It’s that time of year again, when the whole family get together in one place and try and get along for a whole or most of a day. At least, that’s the cultural tradition in both my adopted and native countries, even if they tend to do it slightly differently. Aside from differences in present-giving, which have been discussed previously in this column, what happens after the traditional Christmas lunch also differs in several subtle ways. In my native country there is the traditional Queen’s speech, which even anti-monarchists like myself will tend to watch to get an idea of how the past year is viewed by the privileged few in their castles cut off from the real world of Brexit and rising knife crime – these seeming to me to be two of the most standout elements of British life in 2018.
Then people will often settle down on the sofa to a TV film – The Wizard of Oz and The Great Escape being perennial favourites – and there are always TV Christmas specials of programmes that the British public have been glued to all year, Doctor Who being one, as well as favourite soap operas like Coronation Street and Eastenders, not to mention the ballroom dancing and singing/talent contests.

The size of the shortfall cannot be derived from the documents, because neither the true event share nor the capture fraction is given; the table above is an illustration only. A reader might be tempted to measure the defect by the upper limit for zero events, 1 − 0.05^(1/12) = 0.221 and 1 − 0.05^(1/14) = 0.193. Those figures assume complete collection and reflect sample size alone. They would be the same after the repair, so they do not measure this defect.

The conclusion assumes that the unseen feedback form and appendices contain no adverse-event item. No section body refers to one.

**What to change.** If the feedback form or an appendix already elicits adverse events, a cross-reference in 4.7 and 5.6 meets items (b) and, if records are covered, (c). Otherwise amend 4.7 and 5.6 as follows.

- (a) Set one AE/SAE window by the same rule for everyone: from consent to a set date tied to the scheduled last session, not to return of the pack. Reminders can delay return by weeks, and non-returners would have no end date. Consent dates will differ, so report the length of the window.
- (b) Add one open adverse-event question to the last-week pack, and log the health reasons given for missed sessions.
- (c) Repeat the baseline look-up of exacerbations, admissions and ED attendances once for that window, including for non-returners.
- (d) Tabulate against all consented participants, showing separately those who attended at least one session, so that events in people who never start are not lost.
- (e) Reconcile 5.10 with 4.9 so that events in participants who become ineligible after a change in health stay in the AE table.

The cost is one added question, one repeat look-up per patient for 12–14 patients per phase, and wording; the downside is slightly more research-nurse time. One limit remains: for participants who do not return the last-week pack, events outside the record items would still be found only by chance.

And then in UK households there are always board games. “Board games? What century are you living in?” I hear you cry. Well yes, the truth is I’m mainly going on distant memory of what Christmas used to be like when I lived in the UK, but with tradition playing such an important role in activities at this time of year, some of it still remains true for many British families. Monopoly and the like always used to get a run out at this time of the year. Not to mention numerous card games.
Why all these distractions? Because the UK doesn’t have the same strong tradition of sobretaula as we see here in Catalonia. In my experience, the Christmas day sobretaula involves lots of raised voices and debate, including the topics of politics and sport, but also often discussing affairs revolving around members of the local community, neighbours, friends and extended family. Torrons and neules seem to be eaten continuously for several hours, the sugar from these sweet delicacies blending with the obligatory coffee and stimulating ever higher levels of enthusiasm and participation in the general debate on whether the woman from over the road has changed her curtains in the last 10 years. Or whether the neighbour’s dog has had the stitches out of his leg wound yet. Or whether the mayor of the town or city is going to finally pull their finger out and get something done, or stop doing what they’ve been doing until now; one or the other.
But to bering this this year’s Christmas column to a conclusion, like others in this magazine, I would like to take the opportunity to express my disgust at the fact that various Catalans will not be able to partake in their family’s Christmas sobretaula again this year due to their being unjustly held in prison without trial, or living exiled from their country and their family. May those responsible for this get nothing of what they wish for this Christmas.